Decide for yourself into which of those categories falls the following blog-gem by Francis Fukuyama, Nine Things We Have Learned Since September 11, 2001, which you can read here, or, in a version annotated by me, below:
1. “Terrorism” is the wrong term to describe the problem we face. Terrorism is a tactic used by the weak; we are not fighting the tactic but a group of violent Islamists and insurgents. It makes no sense to lump together someone willing to fly a plane into a skyscraper in New York with an ex-Baathist attacking American soldiers on Iraqi territory, odious as both may be. While people in these categories may be temporary allies, their motivations and the threat they pose to the United States are very different.
I remember people making this point a few years back; I think it just fizzled in a nationwide “so what?” moment. Truth is, It does make sense to lump al Qaeda and the ex-Saddamists together because they are fighting side-by-side, often cooperate, and indeed often overlap.
2. “War” is also the wrong term to describe the struggle we are in. Wars are fought with overwhelming force against nation-states, and have clear beginnings and endings. Many of our most dangerous enemies are citizens of friendly countries like Britain, France, Pakistan, and Saudi Arabia. The struggle in which we are engaged is more like a counterinsurgency campaign fought on a global scale. As in all counterinsurgency campaigns, the use of overwhelming force to destroy your enemies will almost always be counterproductive. You need to separate and isolate the hard core fighters from the surrounding populations, meaning that military operations have to be strictly subordinated to the political goal of winning hearts and minds of the less committed.
Actually, I can’t think of very many wars at all that were fought with “overwhelming force against nation-states.” None of the wars of classical or medieval history fit that description (obviously, since there were few if any real nation-states) and most wars of modern history were indeed irregular low-intensity conflicts, most of them essentially counter-insurgency campaigns such as the Boer War, the Vietnam War, and the wars in Yugoslavia. As for the other points he makes here, Fukuyama is to be applauded for seeing the wisdom of Rumsfeld’s strategy in Iraq. Maybe he feels bad about the New York Times op-ed (subscription required) in which he reveals his taste for kicking administrations when they’re down.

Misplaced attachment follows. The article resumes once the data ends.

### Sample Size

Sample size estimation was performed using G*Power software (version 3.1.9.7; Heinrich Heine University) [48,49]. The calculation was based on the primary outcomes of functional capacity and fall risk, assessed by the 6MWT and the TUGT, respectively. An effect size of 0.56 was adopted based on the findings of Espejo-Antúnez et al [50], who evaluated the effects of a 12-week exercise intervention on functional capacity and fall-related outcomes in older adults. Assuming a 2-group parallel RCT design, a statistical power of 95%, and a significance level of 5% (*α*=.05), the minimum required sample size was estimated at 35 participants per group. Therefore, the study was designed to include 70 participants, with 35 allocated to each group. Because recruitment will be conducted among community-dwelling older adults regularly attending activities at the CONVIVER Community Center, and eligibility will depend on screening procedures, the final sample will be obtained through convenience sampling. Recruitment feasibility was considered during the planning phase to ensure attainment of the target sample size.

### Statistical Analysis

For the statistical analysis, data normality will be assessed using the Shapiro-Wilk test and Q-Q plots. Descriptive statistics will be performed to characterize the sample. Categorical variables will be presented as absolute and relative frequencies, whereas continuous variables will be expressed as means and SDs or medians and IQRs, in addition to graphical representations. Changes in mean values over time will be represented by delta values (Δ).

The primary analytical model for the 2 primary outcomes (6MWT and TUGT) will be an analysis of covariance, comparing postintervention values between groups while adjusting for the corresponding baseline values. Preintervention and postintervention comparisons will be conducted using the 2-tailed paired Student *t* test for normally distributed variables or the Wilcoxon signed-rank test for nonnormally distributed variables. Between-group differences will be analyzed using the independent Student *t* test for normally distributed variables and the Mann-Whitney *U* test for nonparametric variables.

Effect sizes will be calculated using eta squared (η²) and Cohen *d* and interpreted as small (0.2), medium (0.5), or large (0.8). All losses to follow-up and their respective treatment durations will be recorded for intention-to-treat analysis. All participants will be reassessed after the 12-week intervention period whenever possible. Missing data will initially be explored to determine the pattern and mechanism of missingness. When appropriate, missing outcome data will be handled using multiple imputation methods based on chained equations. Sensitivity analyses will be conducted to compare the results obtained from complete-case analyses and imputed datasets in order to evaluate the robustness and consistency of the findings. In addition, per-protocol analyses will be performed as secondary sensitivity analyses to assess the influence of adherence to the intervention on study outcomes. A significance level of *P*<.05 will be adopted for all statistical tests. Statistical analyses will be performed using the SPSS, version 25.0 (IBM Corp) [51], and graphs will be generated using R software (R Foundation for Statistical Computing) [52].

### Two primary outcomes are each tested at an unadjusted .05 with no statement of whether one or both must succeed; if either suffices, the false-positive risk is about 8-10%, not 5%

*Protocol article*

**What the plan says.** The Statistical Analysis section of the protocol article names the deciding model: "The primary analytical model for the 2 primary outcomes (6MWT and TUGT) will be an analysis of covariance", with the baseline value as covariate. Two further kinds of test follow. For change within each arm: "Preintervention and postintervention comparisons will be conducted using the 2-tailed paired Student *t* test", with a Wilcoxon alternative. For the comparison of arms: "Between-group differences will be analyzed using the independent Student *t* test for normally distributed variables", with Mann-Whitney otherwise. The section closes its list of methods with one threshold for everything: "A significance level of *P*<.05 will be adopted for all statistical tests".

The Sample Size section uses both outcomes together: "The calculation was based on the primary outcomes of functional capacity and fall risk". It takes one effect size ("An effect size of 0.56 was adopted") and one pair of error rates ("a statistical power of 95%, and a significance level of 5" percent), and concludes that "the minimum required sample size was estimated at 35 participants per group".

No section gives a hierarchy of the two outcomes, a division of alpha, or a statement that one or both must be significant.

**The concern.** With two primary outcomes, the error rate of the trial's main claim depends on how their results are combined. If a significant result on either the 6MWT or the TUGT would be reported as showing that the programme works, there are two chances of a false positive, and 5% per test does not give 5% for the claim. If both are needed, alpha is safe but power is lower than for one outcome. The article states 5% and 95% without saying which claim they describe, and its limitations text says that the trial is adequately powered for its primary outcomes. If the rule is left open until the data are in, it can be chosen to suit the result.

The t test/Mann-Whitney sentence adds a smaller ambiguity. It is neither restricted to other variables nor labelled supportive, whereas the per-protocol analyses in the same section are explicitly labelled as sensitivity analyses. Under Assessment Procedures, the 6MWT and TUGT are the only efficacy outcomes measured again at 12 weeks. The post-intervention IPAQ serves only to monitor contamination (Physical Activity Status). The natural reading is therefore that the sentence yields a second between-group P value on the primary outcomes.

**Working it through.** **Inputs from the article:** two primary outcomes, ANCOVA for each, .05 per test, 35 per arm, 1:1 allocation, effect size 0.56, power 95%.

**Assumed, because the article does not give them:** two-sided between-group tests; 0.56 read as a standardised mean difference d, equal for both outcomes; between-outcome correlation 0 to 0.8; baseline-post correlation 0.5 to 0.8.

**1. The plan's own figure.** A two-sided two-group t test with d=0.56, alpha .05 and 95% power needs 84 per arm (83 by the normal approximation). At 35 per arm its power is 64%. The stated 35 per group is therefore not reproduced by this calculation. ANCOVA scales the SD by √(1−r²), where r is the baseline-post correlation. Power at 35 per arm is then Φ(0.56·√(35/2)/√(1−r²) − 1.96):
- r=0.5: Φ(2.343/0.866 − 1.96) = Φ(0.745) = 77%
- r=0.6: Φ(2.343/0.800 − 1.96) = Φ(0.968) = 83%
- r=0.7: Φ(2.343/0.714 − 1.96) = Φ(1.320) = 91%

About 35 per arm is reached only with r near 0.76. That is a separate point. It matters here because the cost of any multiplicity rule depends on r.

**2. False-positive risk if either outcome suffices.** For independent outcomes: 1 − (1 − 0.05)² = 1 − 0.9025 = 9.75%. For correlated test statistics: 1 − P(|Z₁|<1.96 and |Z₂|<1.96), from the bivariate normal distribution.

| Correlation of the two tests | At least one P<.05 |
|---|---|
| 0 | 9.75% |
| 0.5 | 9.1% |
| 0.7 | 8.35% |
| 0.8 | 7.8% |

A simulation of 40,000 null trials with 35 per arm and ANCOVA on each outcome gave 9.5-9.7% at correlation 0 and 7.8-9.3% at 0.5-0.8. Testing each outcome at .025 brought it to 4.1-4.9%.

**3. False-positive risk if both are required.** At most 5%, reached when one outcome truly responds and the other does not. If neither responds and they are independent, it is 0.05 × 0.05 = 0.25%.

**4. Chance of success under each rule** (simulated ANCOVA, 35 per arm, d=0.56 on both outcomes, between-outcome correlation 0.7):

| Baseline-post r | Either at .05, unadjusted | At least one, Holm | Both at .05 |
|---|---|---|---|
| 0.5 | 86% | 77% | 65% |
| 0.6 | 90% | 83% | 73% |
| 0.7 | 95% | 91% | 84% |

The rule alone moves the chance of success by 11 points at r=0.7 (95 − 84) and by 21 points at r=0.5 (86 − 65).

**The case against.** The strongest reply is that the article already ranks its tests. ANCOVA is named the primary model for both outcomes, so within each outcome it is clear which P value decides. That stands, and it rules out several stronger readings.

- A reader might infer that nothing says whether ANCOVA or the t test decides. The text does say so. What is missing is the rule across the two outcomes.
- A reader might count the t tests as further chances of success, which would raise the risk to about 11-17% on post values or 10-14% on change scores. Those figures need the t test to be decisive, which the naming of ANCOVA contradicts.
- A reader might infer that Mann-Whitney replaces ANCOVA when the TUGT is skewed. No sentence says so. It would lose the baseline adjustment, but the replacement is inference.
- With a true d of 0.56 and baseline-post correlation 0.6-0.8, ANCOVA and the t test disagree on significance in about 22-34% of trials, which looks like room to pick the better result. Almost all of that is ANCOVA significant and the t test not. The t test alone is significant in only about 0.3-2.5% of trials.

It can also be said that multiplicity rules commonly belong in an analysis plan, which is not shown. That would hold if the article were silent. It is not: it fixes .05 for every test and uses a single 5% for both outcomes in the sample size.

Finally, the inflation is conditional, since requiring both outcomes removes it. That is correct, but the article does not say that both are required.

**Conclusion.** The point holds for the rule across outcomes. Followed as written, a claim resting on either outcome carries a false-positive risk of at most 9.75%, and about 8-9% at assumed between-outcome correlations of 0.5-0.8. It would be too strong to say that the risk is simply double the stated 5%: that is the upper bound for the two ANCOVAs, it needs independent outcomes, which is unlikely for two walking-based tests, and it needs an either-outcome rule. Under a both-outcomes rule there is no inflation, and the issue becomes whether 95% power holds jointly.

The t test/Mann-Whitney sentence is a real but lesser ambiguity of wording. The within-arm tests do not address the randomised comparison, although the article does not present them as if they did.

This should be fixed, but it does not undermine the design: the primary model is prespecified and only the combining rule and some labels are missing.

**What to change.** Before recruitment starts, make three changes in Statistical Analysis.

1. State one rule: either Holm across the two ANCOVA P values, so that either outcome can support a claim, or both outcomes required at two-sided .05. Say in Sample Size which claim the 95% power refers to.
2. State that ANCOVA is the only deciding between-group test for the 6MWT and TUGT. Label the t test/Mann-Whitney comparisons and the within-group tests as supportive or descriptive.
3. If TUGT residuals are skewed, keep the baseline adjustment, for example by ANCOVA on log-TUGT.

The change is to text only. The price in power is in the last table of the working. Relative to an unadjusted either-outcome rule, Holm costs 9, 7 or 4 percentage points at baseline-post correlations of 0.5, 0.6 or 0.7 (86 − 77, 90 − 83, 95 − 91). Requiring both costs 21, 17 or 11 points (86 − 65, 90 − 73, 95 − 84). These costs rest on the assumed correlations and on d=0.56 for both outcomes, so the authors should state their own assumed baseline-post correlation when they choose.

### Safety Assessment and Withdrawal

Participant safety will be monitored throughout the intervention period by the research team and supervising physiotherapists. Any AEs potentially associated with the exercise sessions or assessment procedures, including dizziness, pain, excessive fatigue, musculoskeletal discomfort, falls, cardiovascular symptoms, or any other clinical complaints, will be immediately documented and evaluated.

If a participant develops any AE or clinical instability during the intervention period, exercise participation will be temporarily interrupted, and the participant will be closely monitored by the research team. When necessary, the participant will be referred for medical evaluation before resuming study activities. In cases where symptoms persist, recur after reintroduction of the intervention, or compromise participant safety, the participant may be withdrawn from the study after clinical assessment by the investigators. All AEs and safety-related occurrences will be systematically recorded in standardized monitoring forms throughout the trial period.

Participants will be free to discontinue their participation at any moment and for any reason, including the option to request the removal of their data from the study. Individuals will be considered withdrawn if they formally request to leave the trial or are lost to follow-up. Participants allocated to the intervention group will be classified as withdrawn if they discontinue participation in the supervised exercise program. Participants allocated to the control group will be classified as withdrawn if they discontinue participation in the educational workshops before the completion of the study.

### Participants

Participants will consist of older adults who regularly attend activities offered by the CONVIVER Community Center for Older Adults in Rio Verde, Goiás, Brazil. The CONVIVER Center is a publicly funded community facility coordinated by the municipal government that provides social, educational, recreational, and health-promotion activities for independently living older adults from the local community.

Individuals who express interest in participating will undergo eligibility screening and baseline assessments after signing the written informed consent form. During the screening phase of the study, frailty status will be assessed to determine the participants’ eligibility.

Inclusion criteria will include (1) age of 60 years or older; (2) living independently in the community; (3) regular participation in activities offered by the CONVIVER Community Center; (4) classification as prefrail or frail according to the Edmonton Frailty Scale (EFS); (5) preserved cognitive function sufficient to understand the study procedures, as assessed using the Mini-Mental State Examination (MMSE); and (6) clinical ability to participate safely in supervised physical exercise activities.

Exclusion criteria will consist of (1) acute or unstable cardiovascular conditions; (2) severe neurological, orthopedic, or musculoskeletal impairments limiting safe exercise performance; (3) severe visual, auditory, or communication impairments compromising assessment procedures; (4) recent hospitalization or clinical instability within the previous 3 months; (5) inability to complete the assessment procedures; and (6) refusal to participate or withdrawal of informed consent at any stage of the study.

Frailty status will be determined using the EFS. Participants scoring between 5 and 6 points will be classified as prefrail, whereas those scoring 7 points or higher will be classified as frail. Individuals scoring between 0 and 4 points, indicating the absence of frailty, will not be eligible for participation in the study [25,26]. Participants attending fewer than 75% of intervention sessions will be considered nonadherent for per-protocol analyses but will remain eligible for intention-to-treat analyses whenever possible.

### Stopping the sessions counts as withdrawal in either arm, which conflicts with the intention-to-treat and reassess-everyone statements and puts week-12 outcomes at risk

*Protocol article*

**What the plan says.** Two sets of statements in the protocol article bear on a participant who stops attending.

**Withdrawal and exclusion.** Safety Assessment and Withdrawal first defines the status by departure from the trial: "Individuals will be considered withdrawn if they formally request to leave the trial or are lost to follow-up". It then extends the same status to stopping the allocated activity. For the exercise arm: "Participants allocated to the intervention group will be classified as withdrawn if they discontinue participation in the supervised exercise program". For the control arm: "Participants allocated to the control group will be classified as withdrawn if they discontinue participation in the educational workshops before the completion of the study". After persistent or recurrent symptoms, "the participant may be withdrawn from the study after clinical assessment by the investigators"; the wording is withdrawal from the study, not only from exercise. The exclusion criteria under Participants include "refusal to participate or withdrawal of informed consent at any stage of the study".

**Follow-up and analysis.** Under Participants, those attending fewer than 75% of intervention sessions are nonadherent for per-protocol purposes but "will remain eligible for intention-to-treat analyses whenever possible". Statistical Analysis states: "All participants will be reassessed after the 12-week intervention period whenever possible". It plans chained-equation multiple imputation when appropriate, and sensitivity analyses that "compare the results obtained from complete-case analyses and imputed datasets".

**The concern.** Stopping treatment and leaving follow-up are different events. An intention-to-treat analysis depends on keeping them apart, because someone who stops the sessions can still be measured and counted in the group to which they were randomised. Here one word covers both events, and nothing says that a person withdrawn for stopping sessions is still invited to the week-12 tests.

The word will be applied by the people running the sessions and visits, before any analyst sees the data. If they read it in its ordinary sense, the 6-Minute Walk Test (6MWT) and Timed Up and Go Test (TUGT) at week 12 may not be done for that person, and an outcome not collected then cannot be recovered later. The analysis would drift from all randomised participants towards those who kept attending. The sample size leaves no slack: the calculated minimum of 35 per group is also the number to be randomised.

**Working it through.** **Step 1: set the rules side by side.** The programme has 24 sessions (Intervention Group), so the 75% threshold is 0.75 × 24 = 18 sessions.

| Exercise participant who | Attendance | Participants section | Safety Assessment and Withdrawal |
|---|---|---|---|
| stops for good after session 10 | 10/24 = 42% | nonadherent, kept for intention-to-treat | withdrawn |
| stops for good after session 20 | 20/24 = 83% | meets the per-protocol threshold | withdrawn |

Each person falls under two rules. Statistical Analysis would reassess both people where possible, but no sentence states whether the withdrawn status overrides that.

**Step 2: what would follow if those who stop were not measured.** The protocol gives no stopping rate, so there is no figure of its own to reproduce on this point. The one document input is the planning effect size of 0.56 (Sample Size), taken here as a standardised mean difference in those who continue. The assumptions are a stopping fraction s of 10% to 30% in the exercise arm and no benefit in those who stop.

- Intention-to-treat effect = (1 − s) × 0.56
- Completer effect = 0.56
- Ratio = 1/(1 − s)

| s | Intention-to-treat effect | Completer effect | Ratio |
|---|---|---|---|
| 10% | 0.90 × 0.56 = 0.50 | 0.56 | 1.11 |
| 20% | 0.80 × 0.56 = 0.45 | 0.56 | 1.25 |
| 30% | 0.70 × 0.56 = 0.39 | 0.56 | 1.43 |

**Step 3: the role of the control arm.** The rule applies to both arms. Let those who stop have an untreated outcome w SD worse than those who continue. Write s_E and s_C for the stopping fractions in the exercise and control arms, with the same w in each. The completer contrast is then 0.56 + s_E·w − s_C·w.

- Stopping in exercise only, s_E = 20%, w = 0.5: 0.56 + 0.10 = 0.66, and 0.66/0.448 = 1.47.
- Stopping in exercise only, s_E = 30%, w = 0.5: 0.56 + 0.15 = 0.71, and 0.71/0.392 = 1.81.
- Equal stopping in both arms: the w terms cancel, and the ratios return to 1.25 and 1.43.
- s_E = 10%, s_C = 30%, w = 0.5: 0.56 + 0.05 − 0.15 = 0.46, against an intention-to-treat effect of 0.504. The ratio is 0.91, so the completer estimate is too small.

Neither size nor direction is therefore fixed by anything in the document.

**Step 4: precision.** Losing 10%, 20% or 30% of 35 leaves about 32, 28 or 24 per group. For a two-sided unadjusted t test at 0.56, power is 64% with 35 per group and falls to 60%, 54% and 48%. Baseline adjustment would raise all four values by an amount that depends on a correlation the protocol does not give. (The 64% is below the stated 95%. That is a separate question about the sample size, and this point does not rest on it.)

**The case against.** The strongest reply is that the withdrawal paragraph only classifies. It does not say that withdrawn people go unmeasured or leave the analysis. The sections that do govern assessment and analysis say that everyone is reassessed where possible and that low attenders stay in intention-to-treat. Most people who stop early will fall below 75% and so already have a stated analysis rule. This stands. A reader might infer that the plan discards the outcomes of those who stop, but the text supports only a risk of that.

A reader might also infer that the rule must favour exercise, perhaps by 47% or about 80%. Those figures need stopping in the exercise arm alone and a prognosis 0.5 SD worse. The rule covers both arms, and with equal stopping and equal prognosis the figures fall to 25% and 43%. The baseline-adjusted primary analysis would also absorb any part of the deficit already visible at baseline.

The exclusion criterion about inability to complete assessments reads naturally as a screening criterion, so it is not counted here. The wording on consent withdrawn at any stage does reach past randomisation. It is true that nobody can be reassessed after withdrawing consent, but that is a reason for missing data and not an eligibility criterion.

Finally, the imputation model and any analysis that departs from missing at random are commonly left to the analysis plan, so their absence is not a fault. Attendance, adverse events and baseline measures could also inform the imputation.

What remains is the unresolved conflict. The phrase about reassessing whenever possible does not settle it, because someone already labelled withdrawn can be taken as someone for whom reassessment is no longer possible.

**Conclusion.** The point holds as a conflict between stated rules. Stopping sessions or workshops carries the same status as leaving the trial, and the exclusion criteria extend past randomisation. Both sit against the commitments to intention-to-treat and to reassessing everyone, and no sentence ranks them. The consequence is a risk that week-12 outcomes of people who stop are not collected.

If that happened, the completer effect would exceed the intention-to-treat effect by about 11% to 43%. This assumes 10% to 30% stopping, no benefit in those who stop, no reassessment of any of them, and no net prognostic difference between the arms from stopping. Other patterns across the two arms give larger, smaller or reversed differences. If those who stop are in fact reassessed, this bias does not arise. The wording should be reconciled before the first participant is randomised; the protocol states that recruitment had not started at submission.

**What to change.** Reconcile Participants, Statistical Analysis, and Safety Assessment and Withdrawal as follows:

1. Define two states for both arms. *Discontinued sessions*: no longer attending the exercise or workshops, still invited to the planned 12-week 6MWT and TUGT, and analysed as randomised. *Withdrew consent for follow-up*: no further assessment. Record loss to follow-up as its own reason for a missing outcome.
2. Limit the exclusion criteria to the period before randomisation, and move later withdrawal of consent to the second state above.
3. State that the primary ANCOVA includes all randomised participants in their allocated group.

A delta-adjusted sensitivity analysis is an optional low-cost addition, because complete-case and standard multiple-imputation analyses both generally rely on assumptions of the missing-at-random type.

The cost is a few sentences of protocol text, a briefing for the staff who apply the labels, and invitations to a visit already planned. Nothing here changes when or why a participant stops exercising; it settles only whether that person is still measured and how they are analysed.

3. We have three broad groups of opponents in this campaign: first, the Sunni Salafists originating in Saudi Arabia, who have found many adherents among aliented Muslims in Western Europe and elsewhere; second, pro-Iranian Islamists including the regime in Teheran, Hezbollah, and some of the Shiite parties in Iraq; and third, nationalists (who may or may not be secular) struggling for power in Iraq and Afghanistan. We are not dealing with a unified movement. In Iraq and Pakistan, these groups are actively fighting one another; we have indeed facilitated the rise to power of some of the Shiite parties.
And? Besides belaboring the obvious, what’s his point? In World War II, we also were not dealing with a unified movement. Japan had little in common with European fascism. We lumped them all together under the rubric “savage and brutal forces seeking to subjugate the world” and kicked their asses all across the planet.
4. The Salafist branch is a very decentralized movement that does not depend heavily on hierarchical control or funding. This particular snake cannot be killed simply by cutting off the head. The Shiite branch is rapidly developing and does have a head in Teheran, but the degree to which the Iranian regime can control local parties around the Gulf remains to be seen. One of the most important unintended consequences of the Iraq war was to empower pro-Iranian Shiites in a major Arab country in a manner that will have consequences all over the region.
But democracy means majority rule. How can he possibly think that empowering the majority Shia in Iraq was unintended consequence of bringing democracy to Iraq? It was on the contrary among the most important of the intended consequences. Also, the Iraqi Shiites are quite decentralized and if they have a head, it is not in Tehran, but rather within the government in Baghdad. Iran is more pro-Iraqi Shia than the other way around, a fact which is not well understood even among experts.
5. We have tended to overstate the threat that any of these groups poses to the United States by carelessly lumping together under the general category of “terrorism” (1) car and attempted airplane bombings; (2) the counterinsurgency campaigns being fought in Iraq and Afghanistan; (3) nation-states possessing WMD; and (4) mass casualty terrorism using WMD. The first three threats are real and ongoing, but when Americans are reminded of September 11, they tend to think about #4. It is much easier to justify extreme and costly responses like preventive wars and torture if you think that we are constantly heading off nuclear attacks killing tens of thousands, rather than car bombs killing tens of people. #4 is possible and we need to work to prevent it, but it also very difficult for our enemies to achieve. Our real problems, serious enough, are #1-3.